The evening service should be conducted in the late afternoon or after dinner with the same offering and prostration, followed by chanting the Amitabha Sutra or the Verses of Repentance once. We can recite the Great Compassion Dharani seven times, or we can recite the Heart Sutra once and the Mantra for Rebirth in the Pure Land three times, and then chant the name of Amitabha Buddha or Guanyin Pusa forty-eight or 108 times. We then continue by reciting the Four Great Vows, Samantabhadra Bodhisattva’s Admonition, and the Transfer of Merit: “May the merit from this practice be extended to all sentient beings, for their liberation from the suffering of the three realms and to bring forth bodhi-mind in all.” And then prostrate three times to conclude the evening service. 

 Practitioners are different in pace. Moreover, some chant well while others don’t know how to chant. Therefore, unless the condition allows the use of Dharma instruments together with chanting, it would be enough to just recite sutras or mantras without instruments. The number of times we recite a sutra or a mantra can also be adjusted according to the pace of our recitation and the time available.

 If there is enough time, we can consider extending the session to fortyfive minutes or one hour. Before the morning service and after the evening service, we can also meditate for twenty-five to thirty minutes. It is best to learn meditation from a proper teacher whose methods are safe. At the least, we should sit in an upright posture, relax the body and mind, silently recite the Buddha’s or a bodhisattva’s name with a pace which is neither too fast nor too slow, and do so single-mindedly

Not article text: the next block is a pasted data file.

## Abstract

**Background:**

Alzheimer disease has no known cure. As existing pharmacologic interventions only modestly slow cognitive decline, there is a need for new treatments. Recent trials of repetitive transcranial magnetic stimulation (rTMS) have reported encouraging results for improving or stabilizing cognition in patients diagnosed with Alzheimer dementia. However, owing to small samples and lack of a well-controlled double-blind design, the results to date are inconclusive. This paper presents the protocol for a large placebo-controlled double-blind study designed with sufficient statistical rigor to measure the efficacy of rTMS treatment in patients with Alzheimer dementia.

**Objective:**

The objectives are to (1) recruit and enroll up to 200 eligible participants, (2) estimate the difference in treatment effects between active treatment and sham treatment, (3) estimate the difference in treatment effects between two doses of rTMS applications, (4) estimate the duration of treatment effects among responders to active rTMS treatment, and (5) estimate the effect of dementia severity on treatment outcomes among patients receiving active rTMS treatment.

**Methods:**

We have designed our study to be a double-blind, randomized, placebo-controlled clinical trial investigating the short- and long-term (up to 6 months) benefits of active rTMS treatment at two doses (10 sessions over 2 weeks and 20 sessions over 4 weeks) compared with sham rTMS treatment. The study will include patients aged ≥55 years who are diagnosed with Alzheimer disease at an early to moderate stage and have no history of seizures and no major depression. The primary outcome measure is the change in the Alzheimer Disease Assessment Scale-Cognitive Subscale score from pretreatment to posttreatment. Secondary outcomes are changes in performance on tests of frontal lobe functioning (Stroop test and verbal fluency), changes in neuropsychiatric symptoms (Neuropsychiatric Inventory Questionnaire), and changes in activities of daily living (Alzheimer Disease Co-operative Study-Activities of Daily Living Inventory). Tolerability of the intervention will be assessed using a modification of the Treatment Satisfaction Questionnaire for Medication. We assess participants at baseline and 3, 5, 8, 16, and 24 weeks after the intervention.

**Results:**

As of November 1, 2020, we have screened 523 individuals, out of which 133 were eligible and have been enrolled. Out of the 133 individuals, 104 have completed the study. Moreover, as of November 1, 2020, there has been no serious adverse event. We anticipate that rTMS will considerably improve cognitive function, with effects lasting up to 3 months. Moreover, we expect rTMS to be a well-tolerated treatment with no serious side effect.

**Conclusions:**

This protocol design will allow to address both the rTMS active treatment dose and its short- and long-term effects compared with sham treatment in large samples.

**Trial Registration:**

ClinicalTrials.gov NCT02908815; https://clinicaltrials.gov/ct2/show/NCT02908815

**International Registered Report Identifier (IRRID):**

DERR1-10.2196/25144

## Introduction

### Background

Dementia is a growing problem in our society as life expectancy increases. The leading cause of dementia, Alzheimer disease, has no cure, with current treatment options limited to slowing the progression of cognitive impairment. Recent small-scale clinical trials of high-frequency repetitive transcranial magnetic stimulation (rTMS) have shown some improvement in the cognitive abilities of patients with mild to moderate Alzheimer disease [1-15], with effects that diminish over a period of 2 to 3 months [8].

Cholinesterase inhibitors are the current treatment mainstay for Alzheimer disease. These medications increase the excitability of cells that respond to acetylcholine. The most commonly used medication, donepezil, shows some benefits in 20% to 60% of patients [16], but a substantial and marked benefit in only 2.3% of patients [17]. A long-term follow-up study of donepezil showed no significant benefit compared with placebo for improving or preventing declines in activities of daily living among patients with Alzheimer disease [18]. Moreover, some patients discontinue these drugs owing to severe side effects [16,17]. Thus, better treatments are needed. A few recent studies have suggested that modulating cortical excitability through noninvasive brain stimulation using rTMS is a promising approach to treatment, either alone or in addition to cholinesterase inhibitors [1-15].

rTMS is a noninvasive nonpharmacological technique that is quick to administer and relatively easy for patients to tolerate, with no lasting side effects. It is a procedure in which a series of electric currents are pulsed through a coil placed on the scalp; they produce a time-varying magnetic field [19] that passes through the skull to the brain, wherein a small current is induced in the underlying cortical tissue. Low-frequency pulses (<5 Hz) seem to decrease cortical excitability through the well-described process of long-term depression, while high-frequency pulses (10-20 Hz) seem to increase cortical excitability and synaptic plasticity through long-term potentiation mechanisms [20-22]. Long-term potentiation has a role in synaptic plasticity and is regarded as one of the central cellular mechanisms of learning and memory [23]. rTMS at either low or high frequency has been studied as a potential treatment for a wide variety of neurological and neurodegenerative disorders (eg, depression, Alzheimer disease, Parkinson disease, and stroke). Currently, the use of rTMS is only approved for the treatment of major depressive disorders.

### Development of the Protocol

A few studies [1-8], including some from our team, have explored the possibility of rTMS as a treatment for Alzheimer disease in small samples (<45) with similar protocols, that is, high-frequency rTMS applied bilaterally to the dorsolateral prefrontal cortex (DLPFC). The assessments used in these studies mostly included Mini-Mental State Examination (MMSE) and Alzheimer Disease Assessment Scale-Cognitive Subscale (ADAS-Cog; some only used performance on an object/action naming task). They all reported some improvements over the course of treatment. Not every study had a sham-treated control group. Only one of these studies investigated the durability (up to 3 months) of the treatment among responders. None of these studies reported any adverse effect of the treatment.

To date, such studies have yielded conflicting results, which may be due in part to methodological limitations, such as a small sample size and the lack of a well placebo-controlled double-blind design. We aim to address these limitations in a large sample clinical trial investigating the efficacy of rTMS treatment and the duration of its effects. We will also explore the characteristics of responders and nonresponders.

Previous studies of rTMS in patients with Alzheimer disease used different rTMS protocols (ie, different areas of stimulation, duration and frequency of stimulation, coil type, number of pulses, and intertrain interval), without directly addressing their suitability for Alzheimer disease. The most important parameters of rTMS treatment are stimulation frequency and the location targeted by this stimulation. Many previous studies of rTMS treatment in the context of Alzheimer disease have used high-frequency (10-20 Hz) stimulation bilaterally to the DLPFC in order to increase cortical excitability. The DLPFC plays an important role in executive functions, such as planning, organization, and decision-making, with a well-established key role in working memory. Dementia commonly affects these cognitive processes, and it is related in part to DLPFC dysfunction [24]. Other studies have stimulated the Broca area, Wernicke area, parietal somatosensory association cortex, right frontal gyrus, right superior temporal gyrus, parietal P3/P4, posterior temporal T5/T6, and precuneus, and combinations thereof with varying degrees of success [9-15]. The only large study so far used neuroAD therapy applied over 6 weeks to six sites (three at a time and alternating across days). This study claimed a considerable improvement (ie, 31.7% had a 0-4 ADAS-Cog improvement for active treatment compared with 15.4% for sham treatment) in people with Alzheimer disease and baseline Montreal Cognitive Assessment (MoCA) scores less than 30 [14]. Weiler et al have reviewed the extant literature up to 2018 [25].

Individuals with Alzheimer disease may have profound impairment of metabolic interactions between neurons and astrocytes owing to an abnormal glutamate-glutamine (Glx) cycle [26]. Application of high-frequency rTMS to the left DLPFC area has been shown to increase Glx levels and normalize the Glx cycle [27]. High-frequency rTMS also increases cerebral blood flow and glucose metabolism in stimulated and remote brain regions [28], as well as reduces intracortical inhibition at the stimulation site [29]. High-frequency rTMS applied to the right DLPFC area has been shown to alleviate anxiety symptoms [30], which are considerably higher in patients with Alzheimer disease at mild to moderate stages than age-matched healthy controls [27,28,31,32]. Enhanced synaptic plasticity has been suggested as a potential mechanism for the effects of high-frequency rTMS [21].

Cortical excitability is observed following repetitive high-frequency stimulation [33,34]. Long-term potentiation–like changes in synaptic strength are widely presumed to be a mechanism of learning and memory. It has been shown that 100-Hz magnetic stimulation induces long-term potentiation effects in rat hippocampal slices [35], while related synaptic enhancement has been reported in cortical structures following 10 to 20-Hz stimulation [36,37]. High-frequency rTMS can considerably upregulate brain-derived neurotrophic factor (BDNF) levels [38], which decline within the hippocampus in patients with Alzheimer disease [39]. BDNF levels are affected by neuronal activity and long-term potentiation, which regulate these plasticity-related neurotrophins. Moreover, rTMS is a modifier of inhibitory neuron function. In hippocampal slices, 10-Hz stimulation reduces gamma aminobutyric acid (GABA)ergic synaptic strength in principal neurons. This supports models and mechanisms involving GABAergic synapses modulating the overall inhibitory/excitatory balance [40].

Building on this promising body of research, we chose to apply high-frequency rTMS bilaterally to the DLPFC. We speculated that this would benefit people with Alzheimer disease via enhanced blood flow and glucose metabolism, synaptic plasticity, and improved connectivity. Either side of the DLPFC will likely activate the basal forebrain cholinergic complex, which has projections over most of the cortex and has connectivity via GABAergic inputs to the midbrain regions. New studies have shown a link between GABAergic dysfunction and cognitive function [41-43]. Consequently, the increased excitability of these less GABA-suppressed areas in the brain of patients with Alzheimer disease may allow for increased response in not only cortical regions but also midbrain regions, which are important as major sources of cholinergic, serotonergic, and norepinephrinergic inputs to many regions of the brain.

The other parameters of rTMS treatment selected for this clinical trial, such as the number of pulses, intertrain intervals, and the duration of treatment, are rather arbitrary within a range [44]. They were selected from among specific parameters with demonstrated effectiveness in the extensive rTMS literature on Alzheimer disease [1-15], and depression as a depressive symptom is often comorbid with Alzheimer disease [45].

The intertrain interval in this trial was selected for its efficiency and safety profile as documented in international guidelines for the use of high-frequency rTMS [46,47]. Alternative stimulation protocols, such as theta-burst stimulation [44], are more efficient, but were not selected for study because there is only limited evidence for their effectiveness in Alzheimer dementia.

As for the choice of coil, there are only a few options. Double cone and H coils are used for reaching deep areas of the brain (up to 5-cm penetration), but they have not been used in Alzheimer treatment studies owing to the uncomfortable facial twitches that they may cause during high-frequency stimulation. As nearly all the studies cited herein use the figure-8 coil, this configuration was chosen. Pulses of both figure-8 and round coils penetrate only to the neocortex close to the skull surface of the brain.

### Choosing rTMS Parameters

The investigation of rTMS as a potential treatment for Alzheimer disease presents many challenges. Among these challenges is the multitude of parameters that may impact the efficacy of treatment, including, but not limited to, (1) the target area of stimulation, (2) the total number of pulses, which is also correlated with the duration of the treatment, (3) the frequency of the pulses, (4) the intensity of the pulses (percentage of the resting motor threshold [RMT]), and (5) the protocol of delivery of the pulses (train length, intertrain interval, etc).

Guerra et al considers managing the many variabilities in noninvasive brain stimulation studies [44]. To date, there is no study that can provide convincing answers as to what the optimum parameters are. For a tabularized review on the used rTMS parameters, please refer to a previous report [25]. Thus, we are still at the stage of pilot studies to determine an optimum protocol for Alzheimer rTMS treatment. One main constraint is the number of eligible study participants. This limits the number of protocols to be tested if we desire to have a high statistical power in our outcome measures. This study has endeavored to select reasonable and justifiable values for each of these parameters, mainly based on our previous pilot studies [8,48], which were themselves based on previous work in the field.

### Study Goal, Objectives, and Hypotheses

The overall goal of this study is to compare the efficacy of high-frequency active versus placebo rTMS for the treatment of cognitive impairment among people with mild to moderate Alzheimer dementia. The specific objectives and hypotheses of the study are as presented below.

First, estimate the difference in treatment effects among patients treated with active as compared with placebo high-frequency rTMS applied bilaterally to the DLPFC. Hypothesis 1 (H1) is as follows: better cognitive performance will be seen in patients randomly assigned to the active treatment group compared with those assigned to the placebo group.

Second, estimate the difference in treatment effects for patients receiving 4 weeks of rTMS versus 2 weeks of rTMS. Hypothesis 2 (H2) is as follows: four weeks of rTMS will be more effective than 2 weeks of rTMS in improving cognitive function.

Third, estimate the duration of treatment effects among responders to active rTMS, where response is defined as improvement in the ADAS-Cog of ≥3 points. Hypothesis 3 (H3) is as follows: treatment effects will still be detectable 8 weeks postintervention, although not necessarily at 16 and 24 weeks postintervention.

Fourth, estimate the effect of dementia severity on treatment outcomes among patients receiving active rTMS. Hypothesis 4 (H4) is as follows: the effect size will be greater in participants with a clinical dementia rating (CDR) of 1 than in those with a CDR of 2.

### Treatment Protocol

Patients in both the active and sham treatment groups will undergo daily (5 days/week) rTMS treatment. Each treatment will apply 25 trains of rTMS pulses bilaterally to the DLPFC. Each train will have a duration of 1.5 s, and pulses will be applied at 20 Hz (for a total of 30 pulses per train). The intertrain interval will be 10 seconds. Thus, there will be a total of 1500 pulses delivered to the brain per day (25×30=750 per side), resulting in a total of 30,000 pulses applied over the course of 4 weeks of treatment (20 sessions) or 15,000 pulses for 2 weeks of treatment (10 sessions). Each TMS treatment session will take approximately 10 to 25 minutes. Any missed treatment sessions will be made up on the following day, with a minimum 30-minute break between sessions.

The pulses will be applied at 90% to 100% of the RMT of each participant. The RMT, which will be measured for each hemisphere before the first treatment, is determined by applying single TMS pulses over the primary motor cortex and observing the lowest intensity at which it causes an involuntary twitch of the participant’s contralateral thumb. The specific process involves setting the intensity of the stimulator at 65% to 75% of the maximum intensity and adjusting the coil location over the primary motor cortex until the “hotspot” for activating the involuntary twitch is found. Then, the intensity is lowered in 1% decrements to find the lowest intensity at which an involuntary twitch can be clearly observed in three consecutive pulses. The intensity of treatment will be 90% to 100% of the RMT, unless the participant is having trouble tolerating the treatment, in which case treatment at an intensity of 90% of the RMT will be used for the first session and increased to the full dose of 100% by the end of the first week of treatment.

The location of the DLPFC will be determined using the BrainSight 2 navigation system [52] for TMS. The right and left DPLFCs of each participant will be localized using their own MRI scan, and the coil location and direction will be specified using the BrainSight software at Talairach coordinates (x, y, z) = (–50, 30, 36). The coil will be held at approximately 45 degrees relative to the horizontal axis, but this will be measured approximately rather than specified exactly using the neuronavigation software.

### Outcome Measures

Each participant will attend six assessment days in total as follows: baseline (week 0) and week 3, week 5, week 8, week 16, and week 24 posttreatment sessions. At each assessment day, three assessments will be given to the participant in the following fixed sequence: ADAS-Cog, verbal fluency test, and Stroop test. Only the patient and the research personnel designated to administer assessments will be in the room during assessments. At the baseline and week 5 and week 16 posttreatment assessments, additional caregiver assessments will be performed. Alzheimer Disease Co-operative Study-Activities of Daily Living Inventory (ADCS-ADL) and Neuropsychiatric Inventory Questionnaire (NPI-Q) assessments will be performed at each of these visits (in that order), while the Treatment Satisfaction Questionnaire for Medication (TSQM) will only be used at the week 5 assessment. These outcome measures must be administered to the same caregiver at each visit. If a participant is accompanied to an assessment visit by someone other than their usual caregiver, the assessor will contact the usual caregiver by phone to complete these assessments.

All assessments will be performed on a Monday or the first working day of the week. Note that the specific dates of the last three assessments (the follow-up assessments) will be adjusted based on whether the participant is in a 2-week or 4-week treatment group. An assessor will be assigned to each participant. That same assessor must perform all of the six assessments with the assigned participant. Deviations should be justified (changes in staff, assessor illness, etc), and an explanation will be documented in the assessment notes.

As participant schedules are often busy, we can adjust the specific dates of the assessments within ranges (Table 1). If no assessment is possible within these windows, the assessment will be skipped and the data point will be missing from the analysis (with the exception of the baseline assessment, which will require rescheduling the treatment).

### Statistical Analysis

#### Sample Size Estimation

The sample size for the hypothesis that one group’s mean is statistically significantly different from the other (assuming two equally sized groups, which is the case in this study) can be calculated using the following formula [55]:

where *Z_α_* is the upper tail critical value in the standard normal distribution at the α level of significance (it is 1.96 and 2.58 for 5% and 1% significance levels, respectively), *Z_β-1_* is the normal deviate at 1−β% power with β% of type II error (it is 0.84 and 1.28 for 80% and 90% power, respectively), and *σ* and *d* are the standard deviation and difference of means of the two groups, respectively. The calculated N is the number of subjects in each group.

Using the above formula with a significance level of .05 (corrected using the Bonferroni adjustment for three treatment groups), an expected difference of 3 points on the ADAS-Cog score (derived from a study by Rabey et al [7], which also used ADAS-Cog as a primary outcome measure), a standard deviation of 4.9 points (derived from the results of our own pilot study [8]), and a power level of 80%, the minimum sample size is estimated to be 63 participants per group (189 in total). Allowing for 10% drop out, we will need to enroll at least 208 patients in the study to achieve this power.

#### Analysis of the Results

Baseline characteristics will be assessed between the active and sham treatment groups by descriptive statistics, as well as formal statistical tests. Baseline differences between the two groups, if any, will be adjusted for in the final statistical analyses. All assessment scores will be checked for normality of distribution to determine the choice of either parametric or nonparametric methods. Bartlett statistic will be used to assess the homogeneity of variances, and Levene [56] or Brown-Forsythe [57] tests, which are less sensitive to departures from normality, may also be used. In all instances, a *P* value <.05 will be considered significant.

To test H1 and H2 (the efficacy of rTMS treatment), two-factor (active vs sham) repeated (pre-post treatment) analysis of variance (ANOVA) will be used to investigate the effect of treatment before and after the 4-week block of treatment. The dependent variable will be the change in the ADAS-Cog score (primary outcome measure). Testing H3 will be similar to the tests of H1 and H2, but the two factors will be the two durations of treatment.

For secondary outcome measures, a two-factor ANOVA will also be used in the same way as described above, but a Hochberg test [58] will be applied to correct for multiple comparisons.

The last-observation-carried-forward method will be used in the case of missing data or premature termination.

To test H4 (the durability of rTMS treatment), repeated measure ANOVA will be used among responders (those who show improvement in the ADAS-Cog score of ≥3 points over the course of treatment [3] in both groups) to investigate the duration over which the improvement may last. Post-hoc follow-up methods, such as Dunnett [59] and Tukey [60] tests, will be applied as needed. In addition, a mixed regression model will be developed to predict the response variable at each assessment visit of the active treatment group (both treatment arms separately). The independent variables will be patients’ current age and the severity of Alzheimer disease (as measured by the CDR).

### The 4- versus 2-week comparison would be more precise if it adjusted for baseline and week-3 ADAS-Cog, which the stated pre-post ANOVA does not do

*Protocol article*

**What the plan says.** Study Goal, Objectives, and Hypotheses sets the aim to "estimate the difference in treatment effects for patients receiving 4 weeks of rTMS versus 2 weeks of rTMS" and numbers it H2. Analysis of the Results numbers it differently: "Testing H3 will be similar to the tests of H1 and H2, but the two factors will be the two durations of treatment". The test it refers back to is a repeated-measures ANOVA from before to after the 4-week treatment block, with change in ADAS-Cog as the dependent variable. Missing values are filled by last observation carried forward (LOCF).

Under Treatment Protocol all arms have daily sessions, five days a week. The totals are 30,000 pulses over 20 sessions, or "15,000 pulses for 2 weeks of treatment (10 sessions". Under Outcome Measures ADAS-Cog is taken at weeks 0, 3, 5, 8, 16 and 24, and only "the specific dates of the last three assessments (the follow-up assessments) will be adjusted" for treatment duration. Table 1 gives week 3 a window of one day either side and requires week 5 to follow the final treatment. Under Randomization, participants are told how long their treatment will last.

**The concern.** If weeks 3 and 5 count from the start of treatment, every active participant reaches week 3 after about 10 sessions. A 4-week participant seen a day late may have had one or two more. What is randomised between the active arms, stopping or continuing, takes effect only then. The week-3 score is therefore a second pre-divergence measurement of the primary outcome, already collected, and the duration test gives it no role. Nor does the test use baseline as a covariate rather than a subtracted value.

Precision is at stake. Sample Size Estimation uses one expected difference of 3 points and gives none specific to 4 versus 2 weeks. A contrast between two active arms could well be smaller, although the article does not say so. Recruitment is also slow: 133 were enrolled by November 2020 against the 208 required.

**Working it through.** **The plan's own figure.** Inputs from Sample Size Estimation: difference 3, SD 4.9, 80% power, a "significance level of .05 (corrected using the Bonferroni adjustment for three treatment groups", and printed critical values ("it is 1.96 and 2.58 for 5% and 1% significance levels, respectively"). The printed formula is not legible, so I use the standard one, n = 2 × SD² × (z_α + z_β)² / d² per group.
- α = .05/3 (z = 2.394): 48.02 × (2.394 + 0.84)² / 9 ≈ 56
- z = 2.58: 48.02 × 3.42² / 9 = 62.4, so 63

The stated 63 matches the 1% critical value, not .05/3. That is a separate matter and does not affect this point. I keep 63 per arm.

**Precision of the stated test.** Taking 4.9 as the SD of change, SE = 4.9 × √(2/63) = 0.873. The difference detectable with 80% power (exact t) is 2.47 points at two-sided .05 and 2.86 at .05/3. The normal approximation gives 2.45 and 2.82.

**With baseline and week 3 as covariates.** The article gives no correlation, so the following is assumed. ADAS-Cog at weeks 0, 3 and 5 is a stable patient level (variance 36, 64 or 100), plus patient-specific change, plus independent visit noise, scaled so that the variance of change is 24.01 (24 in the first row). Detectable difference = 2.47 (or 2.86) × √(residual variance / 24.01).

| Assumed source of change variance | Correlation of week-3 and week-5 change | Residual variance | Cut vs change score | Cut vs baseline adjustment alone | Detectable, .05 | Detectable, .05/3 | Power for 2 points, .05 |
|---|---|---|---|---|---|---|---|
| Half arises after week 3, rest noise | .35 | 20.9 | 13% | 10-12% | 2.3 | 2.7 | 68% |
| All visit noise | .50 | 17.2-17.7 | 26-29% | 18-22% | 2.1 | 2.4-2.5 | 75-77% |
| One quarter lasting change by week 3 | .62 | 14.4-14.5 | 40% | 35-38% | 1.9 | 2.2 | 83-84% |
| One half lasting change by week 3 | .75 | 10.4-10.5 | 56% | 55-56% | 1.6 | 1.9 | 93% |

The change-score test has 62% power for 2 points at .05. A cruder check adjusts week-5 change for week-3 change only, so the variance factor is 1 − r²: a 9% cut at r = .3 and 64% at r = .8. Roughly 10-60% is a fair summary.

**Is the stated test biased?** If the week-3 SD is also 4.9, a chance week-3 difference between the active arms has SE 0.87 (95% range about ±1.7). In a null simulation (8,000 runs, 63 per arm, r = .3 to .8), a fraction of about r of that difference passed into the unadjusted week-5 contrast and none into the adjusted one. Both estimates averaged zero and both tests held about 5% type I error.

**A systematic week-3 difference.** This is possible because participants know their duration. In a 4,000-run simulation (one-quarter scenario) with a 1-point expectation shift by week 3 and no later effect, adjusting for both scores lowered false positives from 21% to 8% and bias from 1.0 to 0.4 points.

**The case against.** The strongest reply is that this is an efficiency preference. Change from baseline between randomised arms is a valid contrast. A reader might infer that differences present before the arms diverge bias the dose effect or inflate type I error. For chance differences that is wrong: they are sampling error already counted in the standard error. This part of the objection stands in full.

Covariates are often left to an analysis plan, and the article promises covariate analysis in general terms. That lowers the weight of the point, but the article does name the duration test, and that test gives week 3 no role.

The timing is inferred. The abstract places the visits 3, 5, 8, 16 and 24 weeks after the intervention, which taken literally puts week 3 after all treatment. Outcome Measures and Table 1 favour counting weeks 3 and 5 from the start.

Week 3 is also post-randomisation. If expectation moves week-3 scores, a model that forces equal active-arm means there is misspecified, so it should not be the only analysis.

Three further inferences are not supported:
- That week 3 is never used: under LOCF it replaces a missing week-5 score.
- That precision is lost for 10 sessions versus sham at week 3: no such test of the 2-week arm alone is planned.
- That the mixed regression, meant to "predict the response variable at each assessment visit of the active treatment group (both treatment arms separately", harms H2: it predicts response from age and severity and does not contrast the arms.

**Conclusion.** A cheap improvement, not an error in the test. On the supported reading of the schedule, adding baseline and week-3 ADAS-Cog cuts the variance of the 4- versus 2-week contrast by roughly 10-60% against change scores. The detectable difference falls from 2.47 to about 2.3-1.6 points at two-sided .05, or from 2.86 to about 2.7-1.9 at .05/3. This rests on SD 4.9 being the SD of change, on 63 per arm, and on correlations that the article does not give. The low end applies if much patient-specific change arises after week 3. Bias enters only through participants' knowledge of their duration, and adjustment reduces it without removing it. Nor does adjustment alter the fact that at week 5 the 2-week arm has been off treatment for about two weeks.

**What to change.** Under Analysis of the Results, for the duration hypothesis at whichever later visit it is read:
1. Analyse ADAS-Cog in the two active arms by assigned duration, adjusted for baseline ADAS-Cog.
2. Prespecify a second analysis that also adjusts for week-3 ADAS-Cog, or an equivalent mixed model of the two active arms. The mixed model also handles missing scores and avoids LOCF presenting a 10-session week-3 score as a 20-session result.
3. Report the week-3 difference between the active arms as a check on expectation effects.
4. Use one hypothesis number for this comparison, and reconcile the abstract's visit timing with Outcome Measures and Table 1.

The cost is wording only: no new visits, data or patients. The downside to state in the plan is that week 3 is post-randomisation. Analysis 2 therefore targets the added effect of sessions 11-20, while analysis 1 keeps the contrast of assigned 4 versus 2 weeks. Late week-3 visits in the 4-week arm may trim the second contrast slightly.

If not used to sitting meditation, one can prostrate to the Buddha or bodhisattvas a fixed number of times, or for a fixed duration. Meditating, prostrating or reciting without intention or praying for something is the best and safest way to practice; otherwise, it would be easy to generate illusory images, sceneries, and hallucinations, which may induce obstacles in one’s mind and body. True Buddhist practice is not conditioned on achieving anything, though it does have its purpose; the practice itself is the purpose. 

 If one wants to extend the time period of daily services, but has no intention to meditate or increase the number of kinds of practice, then in the morning after the usual offerings and routine practices, one can recite the Shurangama Mantra and the Ten Small Mantras. After the evening service, add recitation of “Avalokiteshvara Bodhisattva’s Universal Gate” chapter from the Lotus Sutra or the Great Compassion Dharani for twenty-one or forty-eight times. 

 At home, when not otherwise occupied, you can choose a certain time of day to pay homage to the sutras, first by making offerings and then prostrating upon reading each word. As you prostrate, recite the two-sentence prostration verse associated to the sutra. For example: when making prostration to the Lotus Sutra, recite “Homage to the Lotus Sutra of Wondrous Dharma; homage to the buddhas and bodhisattvas in the Lotus Sutra assemblies.”